Prominent New York doctor found dead with knife in torso inside his Manhattan apt on Sunday
Dr. Dean Lorich, a trauma surgeon, was home with 11-year-old daughter at the time while
Responding officers found the 54-year-old doctor’s body in the bathroom around 1 p.m. The knife was near his heart
His wife was out playing tennis
For now authorities so far are treating Lorich’s death as an apparent suicide
Dr. Dean Lorich, found knifed to death inside his NY apt on Dec. 10
A trauma surgeon was found dead Sunday in his Park Ave. apartment with a knife in his torso, police said.
Questions were swirling about the mysterious death of Dr. Dean Lorich, who was at home with his 11-year-old daughter, police said.
There were no signs of forced entry at the tony apartment at E. 96th St. Cops found his body in the bathroom after receiving a 911 call about an assault. .
“He was under some personal stress,” authorities so far are treating Lorich’s death as an apparent suicide, sources said.
He was home alone home with his pre-teen daughter, police said, adding there were no signs of forced entry at the tony Upper East Side apartment. The girl alerted the building’s doorman, who called 911. Police said the call was regarding an assault.
responding officers found the 54-year-old doctor’s body in the bathroom around 1 p.m. The knife was near his heart, a source said.
Lorich’s wife was playing tennis at the time, police said.
Lorich was the associate director of the Orthopaedic Trauma Service at the Hospital for Special Surgery, as well as the Chief of the Orthopaedic Trauma Service at NewYork-Presbyterian Hospital.
Lorich was on the team of doctors who helped police officer Tarrell Lee recover after an SUV ran him over as he directed traffic in New York City in 2005.
Lorich also treated Matt Long, a firefighter who was run over by a bus.
Dr. Dean Lorich [left], chats to former patients Matt Long, a retired firefighter and Tarrell Lee, a NYPD traffic enforcement officer. His role in the recovery of both me from severe trauma is well documented
Lee and Long’s friendship spoke about Lorich’s role in their recoveries was chronicled in 2015.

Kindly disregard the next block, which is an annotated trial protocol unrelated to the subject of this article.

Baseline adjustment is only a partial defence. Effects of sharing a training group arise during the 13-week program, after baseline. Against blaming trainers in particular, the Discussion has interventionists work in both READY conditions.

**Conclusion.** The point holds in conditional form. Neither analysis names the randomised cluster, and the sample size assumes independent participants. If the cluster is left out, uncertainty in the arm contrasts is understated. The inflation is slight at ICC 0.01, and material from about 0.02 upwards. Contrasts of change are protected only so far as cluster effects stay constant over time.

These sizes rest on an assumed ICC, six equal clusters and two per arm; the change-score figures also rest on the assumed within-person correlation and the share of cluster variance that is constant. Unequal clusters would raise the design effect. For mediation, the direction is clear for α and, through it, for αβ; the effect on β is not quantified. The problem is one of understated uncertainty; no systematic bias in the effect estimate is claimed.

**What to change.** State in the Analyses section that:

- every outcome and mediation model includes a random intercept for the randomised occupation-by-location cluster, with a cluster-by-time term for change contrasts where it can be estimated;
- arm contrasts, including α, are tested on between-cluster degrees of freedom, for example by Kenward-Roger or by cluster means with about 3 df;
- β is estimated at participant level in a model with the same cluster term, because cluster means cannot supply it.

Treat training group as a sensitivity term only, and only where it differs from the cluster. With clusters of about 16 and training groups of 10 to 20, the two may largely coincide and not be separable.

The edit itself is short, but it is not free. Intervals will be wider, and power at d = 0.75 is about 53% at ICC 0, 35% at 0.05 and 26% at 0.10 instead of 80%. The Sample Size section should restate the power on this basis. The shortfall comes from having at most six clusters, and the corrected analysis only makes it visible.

“There’s no prouder thing other than my wife giving birth,” Lorich said.
“This is a present for all of us.”
12 years ago New York police officer Tarrell Lee nearly died when an SUV plowed him over as he directed traffic in midtown.
Lee, then 27, was kept in a medically induced coma for more than four weeks as doctors at New York-Presbyterian/Weill Cornell Medical Center performed surgery after surgery in a bid to save his life. The price he paid to stay alive was the amputation of his right leg. This was followed by five arduous months in rehabilitation.
He spent those months alongside another patient in rehab, firefighter Matt Long, who was run over by a bus. in December 2005, a few months after Lee’s accident on Sept. 12.
A charter bus knocked Long off a bicycle and he was dragged underneath the vehicle. When it was done, first responders found the 39-year-old fireman tangled in the frame of his bike, with multiple broken bones and internal injuries.
Like Lee, he also had to undergo emergency surgery and was listed in critical condition.
His injuries were so severe doctors gave him a 1% chance of survival.
At -Presbyterian/Weill Cornell Medical Center Long was going through much of the same therapy as Lee, helped along by Dr. Dean Lorich.
He helped the men to relearn how to walk and reclaim their lives.
Dr Lorich was also the doctor who treated U2 singer Bono after a cycling accident in Central Park in 2014. Bono reportedly lost control of his bicycle when he swerved to avoid another cyclist and landed on his face, fracturing his eye socket, shoulder and elbow.
EMTs declared Lorich dead upon arrival. No arrests had been made as of Sunday.